Black Friday sales soared this weekend, with more Americans choosing to skip the crowds and do the majority of their holiday shopping online. Reuters reported that online sales rose more than 23 percent, hitting over $6 billion on Black Friday, according to data from Adobe Analytics. On Thanksgiving, sales grew an estimated 28 percent to reach $3.7 billion.
The news was less positive for brick-and-mortar stores, with preliminary data from analytics firm RetailNext showing that traffic and sales fell for the fourth consecutive year. Brick-and-mortar sales declined 4 percent to 7 percent over the two days, while traffic fell 5 percent to 9 percent.
Not only did eCommerce get a boost, but data showed that consumers are getting more comfortable making purchases — even large ones — on their mobile devices, with Thanksgiving becoming the first day this year to see $1 billion in sales on smartphones. In fact, reports noted that 33.5 percent of all online sales are now coming from smartphones. With another 10 percent of sales being made on tablets, mobile is coming close to accounting for nearly half of all transactions.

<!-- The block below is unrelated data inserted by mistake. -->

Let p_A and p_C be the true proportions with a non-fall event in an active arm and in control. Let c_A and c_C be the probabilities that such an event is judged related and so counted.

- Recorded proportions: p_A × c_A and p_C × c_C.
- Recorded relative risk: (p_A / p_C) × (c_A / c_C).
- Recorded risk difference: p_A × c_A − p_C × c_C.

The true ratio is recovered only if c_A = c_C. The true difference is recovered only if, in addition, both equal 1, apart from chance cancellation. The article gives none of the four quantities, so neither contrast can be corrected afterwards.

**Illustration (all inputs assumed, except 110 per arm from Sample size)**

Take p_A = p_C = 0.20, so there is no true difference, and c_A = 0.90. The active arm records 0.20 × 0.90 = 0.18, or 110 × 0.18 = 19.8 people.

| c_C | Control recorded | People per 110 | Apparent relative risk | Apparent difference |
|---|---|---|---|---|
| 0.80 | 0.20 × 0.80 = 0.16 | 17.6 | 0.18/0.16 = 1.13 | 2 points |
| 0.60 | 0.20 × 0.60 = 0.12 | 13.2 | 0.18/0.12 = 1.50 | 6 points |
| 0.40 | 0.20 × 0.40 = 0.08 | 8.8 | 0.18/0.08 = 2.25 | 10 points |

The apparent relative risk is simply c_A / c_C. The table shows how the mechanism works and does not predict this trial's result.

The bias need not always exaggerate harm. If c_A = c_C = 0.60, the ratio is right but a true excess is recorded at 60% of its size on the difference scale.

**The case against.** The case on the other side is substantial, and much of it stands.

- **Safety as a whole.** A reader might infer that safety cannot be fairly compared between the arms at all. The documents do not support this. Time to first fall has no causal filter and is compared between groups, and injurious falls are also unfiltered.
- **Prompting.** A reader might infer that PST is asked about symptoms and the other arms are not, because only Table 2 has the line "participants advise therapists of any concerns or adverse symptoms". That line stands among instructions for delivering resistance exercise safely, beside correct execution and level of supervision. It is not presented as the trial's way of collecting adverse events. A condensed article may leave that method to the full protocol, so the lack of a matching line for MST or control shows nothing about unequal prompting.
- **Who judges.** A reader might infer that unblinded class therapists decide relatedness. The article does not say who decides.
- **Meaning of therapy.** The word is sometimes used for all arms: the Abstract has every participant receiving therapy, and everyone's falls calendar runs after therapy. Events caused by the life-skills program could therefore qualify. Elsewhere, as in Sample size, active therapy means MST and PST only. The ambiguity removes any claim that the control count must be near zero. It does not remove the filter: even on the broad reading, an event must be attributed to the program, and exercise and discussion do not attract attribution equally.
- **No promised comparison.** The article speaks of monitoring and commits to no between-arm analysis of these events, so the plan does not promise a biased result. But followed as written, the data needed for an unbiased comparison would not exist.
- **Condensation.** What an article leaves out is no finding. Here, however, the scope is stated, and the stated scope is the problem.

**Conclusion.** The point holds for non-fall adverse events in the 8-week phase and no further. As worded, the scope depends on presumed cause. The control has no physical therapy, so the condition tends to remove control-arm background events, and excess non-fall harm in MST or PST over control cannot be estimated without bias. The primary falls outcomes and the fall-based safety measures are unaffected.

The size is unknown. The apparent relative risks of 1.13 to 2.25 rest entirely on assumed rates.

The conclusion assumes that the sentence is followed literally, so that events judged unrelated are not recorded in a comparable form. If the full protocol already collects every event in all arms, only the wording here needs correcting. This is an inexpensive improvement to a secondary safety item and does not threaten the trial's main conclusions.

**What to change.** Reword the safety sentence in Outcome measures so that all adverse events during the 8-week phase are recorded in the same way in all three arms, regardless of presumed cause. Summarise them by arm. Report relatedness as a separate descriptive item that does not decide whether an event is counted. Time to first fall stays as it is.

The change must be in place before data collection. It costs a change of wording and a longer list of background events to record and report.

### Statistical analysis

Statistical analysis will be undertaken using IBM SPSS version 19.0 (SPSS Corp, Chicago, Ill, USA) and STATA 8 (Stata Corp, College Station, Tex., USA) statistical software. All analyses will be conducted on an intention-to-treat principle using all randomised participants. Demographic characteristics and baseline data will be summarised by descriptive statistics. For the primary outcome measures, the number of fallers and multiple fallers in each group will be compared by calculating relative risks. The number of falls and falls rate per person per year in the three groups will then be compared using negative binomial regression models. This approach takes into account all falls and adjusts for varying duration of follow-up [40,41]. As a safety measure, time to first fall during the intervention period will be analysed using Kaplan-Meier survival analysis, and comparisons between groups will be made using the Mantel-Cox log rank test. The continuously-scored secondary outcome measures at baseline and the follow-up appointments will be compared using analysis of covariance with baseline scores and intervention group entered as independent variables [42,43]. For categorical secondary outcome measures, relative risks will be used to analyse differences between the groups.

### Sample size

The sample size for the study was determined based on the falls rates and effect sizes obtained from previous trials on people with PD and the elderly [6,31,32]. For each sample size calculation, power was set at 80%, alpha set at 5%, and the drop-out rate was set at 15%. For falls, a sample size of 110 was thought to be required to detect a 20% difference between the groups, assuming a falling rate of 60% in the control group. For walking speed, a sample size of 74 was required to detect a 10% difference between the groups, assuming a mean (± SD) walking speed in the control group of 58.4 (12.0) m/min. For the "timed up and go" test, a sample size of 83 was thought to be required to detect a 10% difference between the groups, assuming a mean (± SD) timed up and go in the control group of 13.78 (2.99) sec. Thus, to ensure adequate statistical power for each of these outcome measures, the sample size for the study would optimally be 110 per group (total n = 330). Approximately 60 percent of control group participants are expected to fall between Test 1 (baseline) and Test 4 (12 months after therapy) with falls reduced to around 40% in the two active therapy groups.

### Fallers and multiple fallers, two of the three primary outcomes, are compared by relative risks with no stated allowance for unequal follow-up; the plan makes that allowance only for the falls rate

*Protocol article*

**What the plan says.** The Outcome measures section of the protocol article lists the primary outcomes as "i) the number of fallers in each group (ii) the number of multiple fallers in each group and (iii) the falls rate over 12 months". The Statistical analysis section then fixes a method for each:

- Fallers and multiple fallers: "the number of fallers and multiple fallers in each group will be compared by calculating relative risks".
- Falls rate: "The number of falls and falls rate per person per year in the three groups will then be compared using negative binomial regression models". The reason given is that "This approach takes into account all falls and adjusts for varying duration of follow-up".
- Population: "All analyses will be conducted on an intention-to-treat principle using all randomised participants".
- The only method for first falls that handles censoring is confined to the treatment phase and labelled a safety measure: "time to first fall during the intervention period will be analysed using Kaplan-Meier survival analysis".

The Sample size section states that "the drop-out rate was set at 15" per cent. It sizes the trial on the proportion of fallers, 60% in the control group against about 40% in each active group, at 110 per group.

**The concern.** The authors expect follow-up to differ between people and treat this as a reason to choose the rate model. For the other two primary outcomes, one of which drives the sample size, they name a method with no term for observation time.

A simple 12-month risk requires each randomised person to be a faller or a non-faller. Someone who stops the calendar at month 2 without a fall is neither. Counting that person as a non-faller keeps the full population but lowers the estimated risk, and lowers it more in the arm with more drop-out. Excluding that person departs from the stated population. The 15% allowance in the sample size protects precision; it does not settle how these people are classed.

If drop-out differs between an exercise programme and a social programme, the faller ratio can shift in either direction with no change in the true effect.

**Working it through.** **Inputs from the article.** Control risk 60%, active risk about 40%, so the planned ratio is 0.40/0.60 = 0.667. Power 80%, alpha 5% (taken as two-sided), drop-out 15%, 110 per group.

“Retailers understand that shopping and buying on smartphones is now the norm for consumers and, as a result, are delivering better experiences and optimization on mobile devices,” said Taylor Schreiner, director of Adobe Digital Insights, according to CNBC.
The data showed that, as in previous years, iPhone users are spending more than Android users, with iPhone customers 12 percent more likely to purchase after reaching a website. They also bought 14 percent more than Android users.
While Amazon remains dominant online, its competitors all saw significant gains over Thanksgiving and Black Friday. Online sales were up 48 percent at Target, 34 percent at Macy’s and 23 percent at Walmart.
There is more to come: Cyber Monday is expected to be the largest online shopping day in U.S. history, with an estimated $7.8 billion in sales.